The role of schools: Middle eastern and North African newcomers’ challenges in restorative versus non-Restorative ethea high schools

Ikbal Noureddine, Julian Vasquez Heilig

Research output: Contribution to journalArticlepeer-review

Abstract

Students who are newcomers to the United States–as English Learners (ELs)–face barriers to learning, and their academic success often lags behind their native-English-speaking peers. Notably, there is paucity in the literature about Middle Eastern and North African (MENA) high school student newcomers’ academic challenges as ELs and the practices that schools implement to address the unique issues that refugee students face. The researchers employed qualitative methods to explore teachers’ perspectives of MENA newcomers’ challenges from Restorative and non-Restorative ethea of care and socio-emotional learning. Twenty-two teachers (N = 22) were interviewed using the focus groups method at two Restorative ethos high schools and two non-Restorative ethos high schools to understand the differences in leadership and practices targeted towards newcomers. Our results suggest that MENA students’ challenges were enhanced by non-Restorative organizational structural and leadership deficits, and the lack of communication and cultural awareness within the same school in addition to other ecological system challenges.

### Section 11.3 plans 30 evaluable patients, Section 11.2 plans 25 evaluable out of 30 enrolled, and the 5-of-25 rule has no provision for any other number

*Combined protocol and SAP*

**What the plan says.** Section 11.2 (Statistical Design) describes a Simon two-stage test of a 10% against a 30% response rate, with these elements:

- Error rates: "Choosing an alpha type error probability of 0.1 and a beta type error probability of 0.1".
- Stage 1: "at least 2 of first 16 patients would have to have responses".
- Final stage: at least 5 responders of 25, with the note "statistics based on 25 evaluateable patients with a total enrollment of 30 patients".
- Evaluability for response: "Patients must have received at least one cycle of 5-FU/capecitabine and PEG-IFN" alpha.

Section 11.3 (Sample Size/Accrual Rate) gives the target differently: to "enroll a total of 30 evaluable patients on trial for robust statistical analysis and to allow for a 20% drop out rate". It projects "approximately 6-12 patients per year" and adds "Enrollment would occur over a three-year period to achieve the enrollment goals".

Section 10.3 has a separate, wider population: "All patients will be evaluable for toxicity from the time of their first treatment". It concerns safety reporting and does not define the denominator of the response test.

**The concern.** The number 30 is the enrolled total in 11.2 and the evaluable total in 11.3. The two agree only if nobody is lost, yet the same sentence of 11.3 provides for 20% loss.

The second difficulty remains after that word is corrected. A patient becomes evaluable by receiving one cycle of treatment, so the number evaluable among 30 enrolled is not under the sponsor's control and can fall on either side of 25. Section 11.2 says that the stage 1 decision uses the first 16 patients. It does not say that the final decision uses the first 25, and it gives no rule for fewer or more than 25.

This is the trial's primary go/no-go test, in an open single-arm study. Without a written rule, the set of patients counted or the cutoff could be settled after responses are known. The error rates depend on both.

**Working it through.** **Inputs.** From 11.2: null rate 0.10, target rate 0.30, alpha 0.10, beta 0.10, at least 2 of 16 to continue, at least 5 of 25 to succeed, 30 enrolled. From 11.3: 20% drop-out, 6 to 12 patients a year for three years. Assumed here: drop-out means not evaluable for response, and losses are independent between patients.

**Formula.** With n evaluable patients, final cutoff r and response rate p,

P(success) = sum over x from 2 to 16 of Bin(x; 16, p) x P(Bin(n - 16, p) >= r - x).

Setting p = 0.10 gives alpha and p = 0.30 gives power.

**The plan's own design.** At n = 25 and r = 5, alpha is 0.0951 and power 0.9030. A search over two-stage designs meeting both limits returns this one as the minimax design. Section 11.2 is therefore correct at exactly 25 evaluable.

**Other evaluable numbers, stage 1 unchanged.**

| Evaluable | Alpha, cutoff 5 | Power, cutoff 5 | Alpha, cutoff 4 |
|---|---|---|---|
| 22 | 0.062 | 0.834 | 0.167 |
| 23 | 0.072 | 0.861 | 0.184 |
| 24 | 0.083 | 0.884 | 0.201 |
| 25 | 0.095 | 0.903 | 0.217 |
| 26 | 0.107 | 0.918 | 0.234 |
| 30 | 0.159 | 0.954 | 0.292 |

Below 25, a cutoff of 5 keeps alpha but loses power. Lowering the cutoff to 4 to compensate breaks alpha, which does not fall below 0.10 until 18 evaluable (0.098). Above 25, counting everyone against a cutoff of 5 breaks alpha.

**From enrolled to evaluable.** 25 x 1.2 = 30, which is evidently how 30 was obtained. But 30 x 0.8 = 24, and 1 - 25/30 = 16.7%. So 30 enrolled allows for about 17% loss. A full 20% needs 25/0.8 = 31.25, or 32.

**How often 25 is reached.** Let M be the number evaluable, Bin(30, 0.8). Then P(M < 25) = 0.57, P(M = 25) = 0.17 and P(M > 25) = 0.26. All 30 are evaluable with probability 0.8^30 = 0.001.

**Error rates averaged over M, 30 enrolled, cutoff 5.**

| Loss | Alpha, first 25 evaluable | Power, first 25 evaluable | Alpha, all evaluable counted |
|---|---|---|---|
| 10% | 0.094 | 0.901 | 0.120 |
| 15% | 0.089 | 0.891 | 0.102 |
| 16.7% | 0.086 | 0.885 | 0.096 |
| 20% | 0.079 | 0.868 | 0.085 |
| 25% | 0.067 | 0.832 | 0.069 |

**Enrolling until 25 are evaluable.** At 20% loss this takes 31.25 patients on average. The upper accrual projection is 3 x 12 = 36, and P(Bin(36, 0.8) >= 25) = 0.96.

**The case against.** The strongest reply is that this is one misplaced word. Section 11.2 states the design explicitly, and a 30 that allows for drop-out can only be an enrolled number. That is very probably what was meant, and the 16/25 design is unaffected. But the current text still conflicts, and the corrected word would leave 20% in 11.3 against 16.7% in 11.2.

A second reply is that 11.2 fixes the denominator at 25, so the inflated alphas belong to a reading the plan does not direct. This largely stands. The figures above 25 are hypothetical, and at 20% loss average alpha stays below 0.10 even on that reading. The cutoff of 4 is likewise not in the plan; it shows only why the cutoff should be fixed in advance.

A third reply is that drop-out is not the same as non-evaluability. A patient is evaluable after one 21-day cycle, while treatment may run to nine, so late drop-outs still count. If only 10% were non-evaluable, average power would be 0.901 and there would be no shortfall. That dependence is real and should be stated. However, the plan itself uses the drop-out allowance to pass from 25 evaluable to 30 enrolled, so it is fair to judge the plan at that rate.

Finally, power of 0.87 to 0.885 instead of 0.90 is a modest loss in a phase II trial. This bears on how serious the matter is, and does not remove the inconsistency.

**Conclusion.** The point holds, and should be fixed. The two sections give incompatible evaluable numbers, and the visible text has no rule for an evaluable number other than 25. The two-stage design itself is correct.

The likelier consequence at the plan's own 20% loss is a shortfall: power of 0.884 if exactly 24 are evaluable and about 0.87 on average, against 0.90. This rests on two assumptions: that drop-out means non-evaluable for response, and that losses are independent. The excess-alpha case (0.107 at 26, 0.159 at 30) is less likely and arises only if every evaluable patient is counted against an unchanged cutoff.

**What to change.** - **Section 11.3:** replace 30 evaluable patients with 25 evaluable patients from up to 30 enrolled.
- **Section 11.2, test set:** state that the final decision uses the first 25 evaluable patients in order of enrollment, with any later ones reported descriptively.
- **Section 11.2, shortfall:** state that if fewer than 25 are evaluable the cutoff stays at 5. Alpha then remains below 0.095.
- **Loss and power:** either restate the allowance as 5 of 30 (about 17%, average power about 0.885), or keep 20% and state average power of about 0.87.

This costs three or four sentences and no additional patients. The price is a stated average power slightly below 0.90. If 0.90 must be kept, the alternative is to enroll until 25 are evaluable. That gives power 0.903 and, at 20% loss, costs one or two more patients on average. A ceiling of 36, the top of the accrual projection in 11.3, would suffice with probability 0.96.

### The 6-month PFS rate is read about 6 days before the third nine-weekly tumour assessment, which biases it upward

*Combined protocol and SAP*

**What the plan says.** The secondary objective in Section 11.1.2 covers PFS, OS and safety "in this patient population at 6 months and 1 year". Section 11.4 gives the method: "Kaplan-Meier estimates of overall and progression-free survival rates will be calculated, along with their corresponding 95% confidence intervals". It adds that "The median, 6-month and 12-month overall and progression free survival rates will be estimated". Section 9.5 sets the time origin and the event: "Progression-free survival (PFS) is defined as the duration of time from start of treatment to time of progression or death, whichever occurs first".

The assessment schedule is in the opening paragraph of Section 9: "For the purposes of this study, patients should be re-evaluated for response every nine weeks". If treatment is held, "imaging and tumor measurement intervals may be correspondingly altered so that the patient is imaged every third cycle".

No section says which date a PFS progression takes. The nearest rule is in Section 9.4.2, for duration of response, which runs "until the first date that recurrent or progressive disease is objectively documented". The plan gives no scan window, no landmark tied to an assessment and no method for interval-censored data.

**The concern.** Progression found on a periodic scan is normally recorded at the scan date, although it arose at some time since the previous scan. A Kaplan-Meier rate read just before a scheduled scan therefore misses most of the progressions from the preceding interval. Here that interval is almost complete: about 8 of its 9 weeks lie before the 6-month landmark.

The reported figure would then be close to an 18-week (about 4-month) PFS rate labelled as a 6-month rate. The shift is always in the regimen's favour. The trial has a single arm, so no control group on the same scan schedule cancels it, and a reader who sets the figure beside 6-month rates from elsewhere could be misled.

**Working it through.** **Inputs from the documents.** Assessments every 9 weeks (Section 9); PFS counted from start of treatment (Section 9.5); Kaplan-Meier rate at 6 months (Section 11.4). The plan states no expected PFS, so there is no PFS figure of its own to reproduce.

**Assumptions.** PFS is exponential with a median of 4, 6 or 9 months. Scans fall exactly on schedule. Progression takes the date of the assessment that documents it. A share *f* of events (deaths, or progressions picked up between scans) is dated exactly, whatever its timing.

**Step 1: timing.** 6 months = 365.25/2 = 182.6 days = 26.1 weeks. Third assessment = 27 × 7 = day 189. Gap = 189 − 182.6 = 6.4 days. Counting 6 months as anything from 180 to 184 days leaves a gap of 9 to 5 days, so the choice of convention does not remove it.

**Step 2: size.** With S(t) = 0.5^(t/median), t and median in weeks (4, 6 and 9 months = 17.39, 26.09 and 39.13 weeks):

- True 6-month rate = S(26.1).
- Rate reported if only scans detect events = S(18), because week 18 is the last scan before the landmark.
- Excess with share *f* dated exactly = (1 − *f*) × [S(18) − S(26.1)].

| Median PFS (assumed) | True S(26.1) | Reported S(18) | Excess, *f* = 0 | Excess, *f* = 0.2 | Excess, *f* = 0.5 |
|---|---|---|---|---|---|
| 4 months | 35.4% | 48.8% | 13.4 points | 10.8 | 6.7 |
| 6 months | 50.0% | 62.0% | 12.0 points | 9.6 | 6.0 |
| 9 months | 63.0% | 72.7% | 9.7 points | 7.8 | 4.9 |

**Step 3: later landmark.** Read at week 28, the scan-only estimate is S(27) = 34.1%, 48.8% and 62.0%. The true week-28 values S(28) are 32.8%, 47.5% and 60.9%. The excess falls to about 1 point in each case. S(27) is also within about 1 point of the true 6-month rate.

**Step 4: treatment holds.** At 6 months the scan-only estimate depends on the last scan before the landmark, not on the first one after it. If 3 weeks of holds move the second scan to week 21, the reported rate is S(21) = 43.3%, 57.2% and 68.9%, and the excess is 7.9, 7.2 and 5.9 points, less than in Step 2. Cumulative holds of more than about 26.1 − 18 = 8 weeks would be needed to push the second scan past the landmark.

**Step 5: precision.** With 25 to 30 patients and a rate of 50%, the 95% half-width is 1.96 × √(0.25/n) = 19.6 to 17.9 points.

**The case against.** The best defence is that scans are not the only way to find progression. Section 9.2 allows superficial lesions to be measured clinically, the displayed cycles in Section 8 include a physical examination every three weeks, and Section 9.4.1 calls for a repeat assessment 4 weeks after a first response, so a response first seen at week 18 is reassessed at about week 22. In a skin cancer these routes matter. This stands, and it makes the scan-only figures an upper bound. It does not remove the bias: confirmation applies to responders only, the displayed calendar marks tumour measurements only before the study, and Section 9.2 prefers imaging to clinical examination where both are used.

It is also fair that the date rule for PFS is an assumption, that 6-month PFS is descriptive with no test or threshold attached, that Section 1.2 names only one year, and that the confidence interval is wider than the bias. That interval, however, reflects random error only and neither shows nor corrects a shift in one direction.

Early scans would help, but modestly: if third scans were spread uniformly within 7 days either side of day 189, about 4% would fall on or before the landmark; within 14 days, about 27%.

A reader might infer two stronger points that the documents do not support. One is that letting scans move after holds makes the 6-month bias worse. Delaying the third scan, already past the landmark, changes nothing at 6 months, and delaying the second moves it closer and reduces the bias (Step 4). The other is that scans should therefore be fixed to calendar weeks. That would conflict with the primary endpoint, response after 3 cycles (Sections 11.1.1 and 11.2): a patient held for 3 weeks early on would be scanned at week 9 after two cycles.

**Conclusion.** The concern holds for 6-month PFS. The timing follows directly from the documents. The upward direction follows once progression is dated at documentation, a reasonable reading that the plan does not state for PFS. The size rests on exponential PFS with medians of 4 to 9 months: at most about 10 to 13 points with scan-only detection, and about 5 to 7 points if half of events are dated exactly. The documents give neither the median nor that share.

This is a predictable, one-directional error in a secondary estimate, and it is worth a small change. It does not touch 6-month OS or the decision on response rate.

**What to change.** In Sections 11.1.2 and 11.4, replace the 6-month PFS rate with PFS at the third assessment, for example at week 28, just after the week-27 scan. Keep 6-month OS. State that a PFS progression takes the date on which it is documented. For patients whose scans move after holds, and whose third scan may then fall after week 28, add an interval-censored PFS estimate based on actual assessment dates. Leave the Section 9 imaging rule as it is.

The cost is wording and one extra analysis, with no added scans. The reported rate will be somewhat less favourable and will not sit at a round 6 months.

Original languageEnglish
Pages (from-to)284-305
Number of pages22
JournalMulticultural Education Review
Volume12
Issue number4
DOIs
StatePublished - 2020

Bibliographical note

Publisher Copyright:
© 2020 Korean Association for Multicultural Education.

Keywords

  • English Learners
  • Middle Eastern and North African students
  • Newcomers
  • Restorative ethos
  • structural deficits

ASJC Scopus subject areas

  • Education
  • Anthropology

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